I’ve never been one to have a five year plan.

Instead, I choose to do what feels right in the moment. So, in the spirit of my Saturn return, I am making some big moves and transitioning from my role as Organizing Director to pursue a Master’s program in Political Communication at the University of Gothenburg this fall. In Sweden, the basic human rights we fight so hard for not only exist, it is an expectation that the government cares for the people. But, they too are fighting a rising fascism that threatens to destroy their democracy. My work to change the systems in the U.S that oppress us will continue and this program will equip me with the tools to organize and communicate with our people more deeply.

For the past five years I’ve organized for 18 Million Rising to bridge a gap between the folks scattered across the Internet looking for a political home and our Asian American movement for liberation. There are many things that I’m proud of accomplishing during my time at 18MR, but here are just a few:

As a digital organizer, I’ve spent a lot of my time thinking about how to connect with people on the Internet and build our collective power. It’s not easy work. Digital organizers must adapt to an always changing digital landscape. We learn to communicate and build trust on corporate platforms in lieu of in person one-on-ones. And yet, my belief in the importance of digital organizing and the role 18 Million Rising plays in our movement has held fast.

Thinking back on the time I’ve spent growing at 18MR, I’ve worked with a lot of earnestness. To show up everyday takes a lot of conviction when the world we live in is cruel. I can’t tell you how many times I’ve cried while writing emails to members about stopping a community member’s deportation, saving refugee small businesses from being torn down, or granting adoptees citizenship. I’ve felt a lot of burning rage while working on these campaigns.

Lama Rod Owens says in his book Love and Rage: The Path of Liberation through Anger, “There’s something about our identity as activists that is so closely related to the anger that we experience. What would it look like if we formed our activist communities around joy, not the suffering or the anger, as a basis for our change work?”

Feeling angry is a normal response when you’re faced with impossibly cruel and unjust situations. That rage has fueled me and I also recognize it’s not sustainable. I want to organize more from a place of deep care. I have a sincere and intense conviction that our world can be much better, that we deserve such a world, and that we will be the ones to make that world happen.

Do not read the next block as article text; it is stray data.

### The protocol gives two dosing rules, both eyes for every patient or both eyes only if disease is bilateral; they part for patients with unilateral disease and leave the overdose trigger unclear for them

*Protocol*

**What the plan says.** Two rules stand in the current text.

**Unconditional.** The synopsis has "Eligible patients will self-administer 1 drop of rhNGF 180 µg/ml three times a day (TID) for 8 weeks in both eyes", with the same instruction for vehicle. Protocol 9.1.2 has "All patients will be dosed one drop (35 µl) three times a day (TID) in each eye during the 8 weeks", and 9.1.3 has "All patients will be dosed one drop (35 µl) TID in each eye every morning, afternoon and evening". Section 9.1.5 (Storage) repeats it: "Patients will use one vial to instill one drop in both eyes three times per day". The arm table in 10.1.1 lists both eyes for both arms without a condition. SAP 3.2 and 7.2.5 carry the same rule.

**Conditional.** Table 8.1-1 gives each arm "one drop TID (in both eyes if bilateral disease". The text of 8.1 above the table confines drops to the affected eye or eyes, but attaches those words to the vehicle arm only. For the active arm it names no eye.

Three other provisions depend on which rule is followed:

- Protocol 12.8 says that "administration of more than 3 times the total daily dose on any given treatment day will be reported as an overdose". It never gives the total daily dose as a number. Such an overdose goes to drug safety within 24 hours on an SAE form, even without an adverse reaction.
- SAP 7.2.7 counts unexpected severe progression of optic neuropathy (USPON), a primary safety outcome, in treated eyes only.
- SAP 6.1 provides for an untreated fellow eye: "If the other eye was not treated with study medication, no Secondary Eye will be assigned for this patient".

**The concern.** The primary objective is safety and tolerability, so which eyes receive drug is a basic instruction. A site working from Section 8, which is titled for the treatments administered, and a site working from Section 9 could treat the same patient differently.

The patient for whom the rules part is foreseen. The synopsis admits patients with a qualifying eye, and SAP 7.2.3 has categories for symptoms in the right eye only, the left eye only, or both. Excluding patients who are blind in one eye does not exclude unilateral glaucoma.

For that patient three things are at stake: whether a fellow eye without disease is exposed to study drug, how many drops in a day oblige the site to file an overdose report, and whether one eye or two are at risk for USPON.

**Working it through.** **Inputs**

At 18MR we work with grassroots partners to bring local issues to national attention. Over the last five years I have had the opportunity to build with so many incredible organizers and community leaders. These relationships have shown me what is possible when we pull our power together.

The fights can be exhausting, but working with partners like Nancy Nguyen and Lan Dinh from VietLead to fight gentrification in South Philly; Nate Tan, Ny Nourn, Peejay Ai and Hien Nguyen from Asian Prisoner Support Committee and Tsuya Lee and June Kuoch from Tsuru for Solidarity to stop deportations of our refugee and immigrant neighbors; Rachel Kuo and Tiffany Tso from Asian American Feminist Collective and Professor Jason O. Chang to grow our collective political awareness is what has continued to replenish my commitment to building a more just and compassionate world. They are just a handful of folks who I have gotten to know and work alongside. I have so much gratitude for these leaders, their tireless dedication to our collective wellbeing, and their generosity in friendship.

Having started as a Campaigner and now Organizing Director, I have witnessed our organization and myself growing in new ways over time. We are a humble group of people, but it’s time to give some shine!

Thanks to the leadership of our team, in particular Irma Shauf-Bajar, we are modeling new ways an organization can maintain a healthy working environment. This looks like a four day work week, a monthly wellness stipend, a professional development stipend, encouragement to take PTO and mental health days, and above all investing in building authentic relationships with one another through doing political education work together and hanging out!

Our social media and visual design is fun, vibrant and sharp and our political analysis is on point because of Bianca Nozaki Nasser, Turner Willman, Charlene Khoo and Kari Okubo. I am grateful to have worked with Bianca and Turner closely for the last four years and Charlene for the last two to evolve 18MR into the explicitly abolitionist organization it is today. I’m excited for Kari to take our social media to new places like our TikTok!! and grow our organization into its next era. And, frankly my friendships with them have helped me become the surer, more competent me today. 18MR’s growth is also due to the grace of our community partners and friends like SEAC Villageand Tamara K. Nopper taking the time to teach us and call us in so that we can learn and change.

This year 18MR is celebrating its 10 year anniversary and beginning its next chapter. I am beyond proud to see 18MR reach this birthday and to have contributed to half its life. Until we live in a world where our organization is no longer necessary, to everyone on this team, lead and live with earnestness because what we dream up can become real.


Laura has been an incredible leader, collborator, comrade, and friend during her time with us at 18MR. We are all cheering her on as she starts her next adventure in graduate school. Thank you, Laura for five incredible years!